Interactions Between Campylobacter jejuni and Hosts

Campylobacter jejuni is a leading cause of bacterial diarrheal disease in humans in the United States and other developed countries throughout the world. Upon infection of humans, C. jejuni adheres to and invades colonic epithelial cells to result in inflammation and diarrhea. 

jejuni is also a natural commensal organism of intestinal tracts of many animals in the wild and agriculture, including bovine, porcine, and avian species. The bacterium is highly prevalent in chickens, with the consumption or handling of contaminated chicken meat representing the leading factor in sporadic cases of C. jejuni diarrheal disease.

Outbreak cases of diarrheal disease are often due to consumption of unpasteurized milk or contaminated water sources. C. jejuni has the ability to colonize throughout the avian intestinal tract with highest levels in the ceca and large intestines. C. jejuni often resides in the mucus layer atop the intestinal epithelial cells with little to no invasion across the epithelial layer apparent.

As a result, C. jejuni can promote a persistent colonization with chickens and other animals without causing any symptoms of disease.

Outcomes of Interactions of C. jejuni with Human and Avian Hosts
C. jejuni colonization of the avian cecum and bursa]

One of the goals of our research program is to identify both virulence factors of C. jejuni that allow the bacterium to infect humans to cause diarrheal disease and colonization factors that contribute to the ability of the bacterium to promote a harmless, commensal colonization of avian hosts. These types of factors are of great importance as they may represent targets of intense research to develop different types of antimicrobials and therapeutics that may lessen the ability of C. jejuni to infect humans or reduce the amount of C. jejuni in agriculture and the human food supply.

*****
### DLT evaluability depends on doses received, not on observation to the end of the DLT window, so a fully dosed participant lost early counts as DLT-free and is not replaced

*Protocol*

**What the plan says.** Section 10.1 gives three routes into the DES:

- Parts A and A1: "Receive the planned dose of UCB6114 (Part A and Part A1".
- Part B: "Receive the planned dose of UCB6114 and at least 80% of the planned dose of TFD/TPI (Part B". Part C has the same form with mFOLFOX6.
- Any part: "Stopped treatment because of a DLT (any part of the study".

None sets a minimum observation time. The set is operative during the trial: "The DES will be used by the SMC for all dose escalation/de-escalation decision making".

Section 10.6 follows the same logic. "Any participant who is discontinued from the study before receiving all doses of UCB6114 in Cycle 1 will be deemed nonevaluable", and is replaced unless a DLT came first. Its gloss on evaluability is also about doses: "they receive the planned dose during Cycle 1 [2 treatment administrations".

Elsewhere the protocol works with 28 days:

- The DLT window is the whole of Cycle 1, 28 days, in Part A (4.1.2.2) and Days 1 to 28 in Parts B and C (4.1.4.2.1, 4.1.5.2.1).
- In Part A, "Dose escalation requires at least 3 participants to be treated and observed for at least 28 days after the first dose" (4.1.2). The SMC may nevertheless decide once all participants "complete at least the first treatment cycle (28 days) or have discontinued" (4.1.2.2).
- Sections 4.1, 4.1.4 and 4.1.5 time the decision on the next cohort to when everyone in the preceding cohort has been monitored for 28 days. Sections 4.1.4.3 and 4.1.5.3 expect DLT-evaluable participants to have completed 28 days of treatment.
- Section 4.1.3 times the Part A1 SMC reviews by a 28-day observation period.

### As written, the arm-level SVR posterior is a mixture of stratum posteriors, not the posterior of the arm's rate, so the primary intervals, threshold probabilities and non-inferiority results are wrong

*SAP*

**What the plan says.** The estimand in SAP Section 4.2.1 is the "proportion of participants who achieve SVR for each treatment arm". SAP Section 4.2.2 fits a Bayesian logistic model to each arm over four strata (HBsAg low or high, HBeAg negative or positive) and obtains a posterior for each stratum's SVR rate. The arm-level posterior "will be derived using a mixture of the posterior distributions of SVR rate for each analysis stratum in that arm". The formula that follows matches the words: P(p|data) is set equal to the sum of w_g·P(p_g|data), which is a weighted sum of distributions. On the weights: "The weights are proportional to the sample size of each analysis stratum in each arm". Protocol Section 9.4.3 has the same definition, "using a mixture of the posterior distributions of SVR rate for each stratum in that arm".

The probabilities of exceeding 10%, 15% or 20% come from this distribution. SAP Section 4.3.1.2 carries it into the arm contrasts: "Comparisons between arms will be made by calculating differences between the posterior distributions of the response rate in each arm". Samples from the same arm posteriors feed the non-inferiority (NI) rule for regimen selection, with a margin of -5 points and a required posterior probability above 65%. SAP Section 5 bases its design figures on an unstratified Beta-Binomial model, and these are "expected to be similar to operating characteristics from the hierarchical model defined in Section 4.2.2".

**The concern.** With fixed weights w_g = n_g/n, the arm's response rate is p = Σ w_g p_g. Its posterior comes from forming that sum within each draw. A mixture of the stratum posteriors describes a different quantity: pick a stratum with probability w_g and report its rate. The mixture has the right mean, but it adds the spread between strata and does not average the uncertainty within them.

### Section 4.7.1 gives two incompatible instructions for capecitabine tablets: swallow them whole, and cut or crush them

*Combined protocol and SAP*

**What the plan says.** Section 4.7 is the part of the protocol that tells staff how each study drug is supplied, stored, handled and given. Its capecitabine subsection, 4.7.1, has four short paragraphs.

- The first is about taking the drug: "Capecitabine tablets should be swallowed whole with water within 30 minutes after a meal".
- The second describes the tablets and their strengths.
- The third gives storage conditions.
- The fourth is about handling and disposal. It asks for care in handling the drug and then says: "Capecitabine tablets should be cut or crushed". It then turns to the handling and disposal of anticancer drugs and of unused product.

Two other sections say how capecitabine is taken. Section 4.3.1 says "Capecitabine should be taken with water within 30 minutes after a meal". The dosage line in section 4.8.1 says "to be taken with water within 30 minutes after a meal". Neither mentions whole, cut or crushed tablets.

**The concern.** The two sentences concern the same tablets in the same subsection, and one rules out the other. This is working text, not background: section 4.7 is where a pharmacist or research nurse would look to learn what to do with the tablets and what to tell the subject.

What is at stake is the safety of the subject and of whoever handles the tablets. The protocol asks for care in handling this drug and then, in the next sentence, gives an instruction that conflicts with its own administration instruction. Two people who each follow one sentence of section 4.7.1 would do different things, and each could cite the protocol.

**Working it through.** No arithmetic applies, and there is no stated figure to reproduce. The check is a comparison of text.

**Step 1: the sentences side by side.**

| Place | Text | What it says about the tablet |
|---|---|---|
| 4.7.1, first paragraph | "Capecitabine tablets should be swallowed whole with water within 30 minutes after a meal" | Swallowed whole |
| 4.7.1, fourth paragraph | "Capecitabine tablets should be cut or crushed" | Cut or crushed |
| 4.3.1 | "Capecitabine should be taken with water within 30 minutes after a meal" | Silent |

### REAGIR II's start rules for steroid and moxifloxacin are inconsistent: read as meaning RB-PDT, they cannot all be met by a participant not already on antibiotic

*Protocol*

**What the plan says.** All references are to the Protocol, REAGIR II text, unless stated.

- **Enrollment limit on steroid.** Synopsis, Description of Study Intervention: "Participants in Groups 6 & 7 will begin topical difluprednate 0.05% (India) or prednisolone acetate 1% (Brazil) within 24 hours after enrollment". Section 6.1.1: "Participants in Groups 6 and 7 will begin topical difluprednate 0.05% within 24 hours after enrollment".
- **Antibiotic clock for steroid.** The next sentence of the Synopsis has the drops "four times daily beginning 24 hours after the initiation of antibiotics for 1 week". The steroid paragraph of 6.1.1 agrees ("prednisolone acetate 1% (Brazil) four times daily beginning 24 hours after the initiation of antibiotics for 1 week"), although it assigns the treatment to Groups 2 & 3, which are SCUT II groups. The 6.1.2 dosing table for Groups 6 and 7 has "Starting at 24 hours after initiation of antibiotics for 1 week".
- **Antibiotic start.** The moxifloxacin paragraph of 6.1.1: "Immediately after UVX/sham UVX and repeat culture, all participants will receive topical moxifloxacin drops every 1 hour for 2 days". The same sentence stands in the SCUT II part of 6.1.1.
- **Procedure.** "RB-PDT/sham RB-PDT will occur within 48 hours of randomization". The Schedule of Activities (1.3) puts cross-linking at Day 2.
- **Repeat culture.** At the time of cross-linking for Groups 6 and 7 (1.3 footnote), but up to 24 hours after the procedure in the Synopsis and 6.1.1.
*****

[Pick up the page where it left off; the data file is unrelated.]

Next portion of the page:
We have employed different types of strategies to identify factors of C. jejuni that are required for host infection, including negative genetic selections and transcriptome analysis. Through these approaches, we have found roles for specific amino acid transporters, peroxidases, the flagellum and flagellar motility.

One class of factors we identified include proteins we have annotated as Feds, for flagellar co-expressed determinants. These proteins are transcribed simultaneously with flagellar proteins, but are not required for motility. Instead, most of the Feds are required for optimal commensal colonization of the chick intestinal tract or invasion of human colonic cells. Furthermore, some Fed proteins are secreted by the flagellum and likely perform an activity outside the bacterium that is important for interaction with a host.

We are focused on achieving a thorough understanding of why these factors are required by C. jejuni for interactions with a host. In addition, we are engaged in innovative approaches to better understand how C. jejuni interacts with a host and in vivo activities of the bacterium and the host to result in different outcomes of infection.

Relevant Publications